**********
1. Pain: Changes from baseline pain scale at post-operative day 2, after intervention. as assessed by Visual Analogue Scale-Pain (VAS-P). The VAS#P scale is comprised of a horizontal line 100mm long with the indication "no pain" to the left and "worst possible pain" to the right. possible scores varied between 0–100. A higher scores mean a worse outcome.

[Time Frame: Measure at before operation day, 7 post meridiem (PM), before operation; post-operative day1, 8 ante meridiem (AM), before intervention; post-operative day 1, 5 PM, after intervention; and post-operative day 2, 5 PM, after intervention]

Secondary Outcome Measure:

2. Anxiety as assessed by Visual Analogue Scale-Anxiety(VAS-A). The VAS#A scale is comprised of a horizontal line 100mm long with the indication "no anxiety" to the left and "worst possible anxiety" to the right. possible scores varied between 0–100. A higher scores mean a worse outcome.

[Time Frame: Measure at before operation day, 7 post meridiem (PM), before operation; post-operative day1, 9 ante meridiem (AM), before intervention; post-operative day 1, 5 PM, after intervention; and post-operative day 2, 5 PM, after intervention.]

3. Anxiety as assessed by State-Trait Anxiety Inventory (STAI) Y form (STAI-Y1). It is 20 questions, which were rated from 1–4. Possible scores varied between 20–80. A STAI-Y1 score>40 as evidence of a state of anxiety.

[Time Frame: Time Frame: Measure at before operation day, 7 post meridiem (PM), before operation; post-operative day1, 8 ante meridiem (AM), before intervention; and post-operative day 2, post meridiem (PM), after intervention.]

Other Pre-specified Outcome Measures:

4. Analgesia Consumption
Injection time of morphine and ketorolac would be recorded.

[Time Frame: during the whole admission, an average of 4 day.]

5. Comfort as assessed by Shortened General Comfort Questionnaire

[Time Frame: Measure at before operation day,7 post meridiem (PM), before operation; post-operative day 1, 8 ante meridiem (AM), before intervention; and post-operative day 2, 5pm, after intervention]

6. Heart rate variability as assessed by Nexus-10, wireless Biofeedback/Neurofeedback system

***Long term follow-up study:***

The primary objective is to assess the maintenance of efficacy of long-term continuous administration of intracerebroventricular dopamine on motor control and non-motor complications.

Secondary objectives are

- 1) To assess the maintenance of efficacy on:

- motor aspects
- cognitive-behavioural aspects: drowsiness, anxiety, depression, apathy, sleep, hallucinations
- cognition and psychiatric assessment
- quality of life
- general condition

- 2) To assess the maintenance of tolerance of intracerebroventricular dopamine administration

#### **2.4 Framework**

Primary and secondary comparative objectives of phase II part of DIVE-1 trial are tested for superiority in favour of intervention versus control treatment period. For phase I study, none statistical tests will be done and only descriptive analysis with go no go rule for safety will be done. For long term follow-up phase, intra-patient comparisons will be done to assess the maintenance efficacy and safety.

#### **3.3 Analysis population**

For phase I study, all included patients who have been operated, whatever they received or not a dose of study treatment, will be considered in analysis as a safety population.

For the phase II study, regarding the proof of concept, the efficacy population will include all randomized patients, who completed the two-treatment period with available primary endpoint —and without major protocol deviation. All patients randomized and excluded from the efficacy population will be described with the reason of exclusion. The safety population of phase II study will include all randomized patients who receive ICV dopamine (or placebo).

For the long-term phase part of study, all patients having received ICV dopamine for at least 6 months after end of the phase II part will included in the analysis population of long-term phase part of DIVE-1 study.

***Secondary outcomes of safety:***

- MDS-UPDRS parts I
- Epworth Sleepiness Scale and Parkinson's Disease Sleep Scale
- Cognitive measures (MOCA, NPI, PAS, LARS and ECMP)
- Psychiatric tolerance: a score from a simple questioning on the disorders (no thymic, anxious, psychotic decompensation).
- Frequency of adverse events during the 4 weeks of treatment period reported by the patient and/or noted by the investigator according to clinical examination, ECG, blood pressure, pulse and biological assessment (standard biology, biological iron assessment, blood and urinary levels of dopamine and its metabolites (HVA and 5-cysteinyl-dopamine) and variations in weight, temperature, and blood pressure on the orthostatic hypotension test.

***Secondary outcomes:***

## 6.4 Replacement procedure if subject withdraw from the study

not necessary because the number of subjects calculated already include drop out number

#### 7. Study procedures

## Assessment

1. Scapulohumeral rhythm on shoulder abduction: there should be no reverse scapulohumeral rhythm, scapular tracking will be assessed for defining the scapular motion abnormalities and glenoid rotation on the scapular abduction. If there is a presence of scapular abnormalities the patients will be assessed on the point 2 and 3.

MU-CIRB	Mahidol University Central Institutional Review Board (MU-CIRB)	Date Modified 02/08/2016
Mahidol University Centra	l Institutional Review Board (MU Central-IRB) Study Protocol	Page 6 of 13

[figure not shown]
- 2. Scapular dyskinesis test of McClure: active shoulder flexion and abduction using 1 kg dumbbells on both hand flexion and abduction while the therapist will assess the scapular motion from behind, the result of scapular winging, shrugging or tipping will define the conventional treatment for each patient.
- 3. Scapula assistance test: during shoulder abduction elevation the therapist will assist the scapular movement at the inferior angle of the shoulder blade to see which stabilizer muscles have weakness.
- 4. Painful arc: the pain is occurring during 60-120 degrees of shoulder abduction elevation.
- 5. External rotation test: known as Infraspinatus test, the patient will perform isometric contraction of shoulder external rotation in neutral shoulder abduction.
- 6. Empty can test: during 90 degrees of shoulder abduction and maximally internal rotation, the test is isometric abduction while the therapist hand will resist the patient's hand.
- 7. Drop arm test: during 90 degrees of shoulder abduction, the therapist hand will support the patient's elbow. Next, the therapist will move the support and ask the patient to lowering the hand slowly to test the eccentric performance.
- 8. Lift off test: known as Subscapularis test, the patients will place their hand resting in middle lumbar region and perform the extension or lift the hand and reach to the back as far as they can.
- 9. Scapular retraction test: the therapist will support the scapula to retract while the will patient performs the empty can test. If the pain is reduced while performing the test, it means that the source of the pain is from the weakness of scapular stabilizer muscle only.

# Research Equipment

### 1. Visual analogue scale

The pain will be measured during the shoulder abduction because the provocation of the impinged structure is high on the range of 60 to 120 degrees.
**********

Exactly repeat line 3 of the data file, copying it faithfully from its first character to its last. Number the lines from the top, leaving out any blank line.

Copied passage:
Secondary Outcome Measure: